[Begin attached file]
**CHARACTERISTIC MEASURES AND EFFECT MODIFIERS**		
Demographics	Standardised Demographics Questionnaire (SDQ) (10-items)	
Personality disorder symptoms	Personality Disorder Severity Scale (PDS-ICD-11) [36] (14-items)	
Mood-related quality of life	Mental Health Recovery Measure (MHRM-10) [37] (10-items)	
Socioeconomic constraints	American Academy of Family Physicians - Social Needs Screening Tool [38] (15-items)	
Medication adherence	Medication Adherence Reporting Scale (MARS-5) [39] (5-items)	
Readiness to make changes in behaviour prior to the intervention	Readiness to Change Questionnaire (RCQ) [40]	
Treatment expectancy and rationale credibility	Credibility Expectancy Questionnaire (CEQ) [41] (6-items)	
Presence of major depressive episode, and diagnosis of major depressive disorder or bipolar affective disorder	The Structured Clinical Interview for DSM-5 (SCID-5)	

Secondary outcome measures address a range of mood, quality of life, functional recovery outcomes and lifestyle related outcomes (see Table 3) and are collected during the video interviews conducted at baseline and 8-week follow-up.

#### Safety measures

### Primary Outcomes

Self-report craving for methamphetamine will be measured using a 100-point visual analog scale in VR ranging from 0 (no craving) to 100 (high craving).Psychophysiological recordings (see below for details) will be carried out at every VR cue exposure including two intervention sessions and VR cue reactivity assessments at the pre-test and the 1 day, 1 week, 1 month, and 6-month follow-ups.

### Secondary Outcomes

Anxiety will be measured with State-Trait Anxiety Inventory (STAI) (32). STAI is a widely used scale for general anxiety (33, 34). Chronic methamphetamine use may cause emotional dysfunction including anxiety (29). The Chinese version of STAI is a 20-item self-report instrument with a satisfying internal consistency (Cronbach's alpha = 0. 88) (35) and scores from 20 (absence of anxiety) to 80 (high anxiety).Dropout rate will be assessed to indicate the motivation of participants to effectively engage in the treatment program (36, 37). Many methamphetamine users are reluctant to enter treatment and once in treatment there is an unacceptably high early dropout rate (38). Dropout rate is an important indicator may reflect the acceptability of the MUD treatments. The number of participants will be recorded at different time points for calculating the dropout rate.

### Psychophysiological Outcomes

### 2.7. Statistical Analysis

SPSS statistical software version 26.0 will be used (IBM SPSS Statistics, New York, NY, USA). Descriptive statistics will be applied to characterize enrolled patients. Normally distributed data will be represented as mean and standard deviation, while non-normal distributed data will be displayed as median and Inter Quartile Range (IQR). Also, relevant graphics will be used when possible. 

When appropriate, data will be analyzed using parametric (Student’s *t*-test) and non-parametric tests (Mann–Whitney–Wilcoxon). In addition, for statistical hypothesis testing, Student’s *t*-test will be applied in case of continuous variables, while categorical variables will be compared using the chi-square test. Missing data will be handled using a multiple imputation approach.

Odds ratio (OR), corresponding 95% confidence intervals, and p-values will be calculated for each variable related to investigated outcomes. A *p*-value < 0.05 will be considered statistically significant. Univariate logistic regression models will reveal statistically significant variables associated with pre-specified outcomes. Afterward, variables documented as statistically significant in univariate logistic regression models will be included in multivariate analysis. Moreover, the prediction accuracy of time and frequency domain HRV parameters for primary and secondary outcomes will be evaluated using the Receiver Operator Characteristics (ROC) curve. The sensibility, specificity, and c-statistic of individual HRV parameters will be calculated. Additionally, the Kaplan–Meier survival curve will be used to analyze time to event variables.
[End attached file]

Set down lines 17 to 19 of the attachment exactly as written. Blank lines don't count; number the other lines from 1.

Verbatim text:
### 2.7. Statistical Analysis

SPSS statistical software version 26.0 will be used (IBM SPSS Statistics, New York, NY, USA). Descriptive statistics will be applied to characterize enrolled patients. Normally distributed data will be represented as mean and standard deviation, while non-normal distributed data will be displayed as median and Inter Quartile Range (IQR). Also, relevant graphics will be used when possible. 

When appropriate, data will be analyzed using parametric (Student’s *t*-test) and non-parametric tests (Mann–Whitney–Wilcoxon). In addition, for statistical hypothesis testing, Student’s *t*-test will be applied in case of continuous variables, while categorical variables will be compared using the chi-square test. Missing data will be handled using a multiple imputation approach.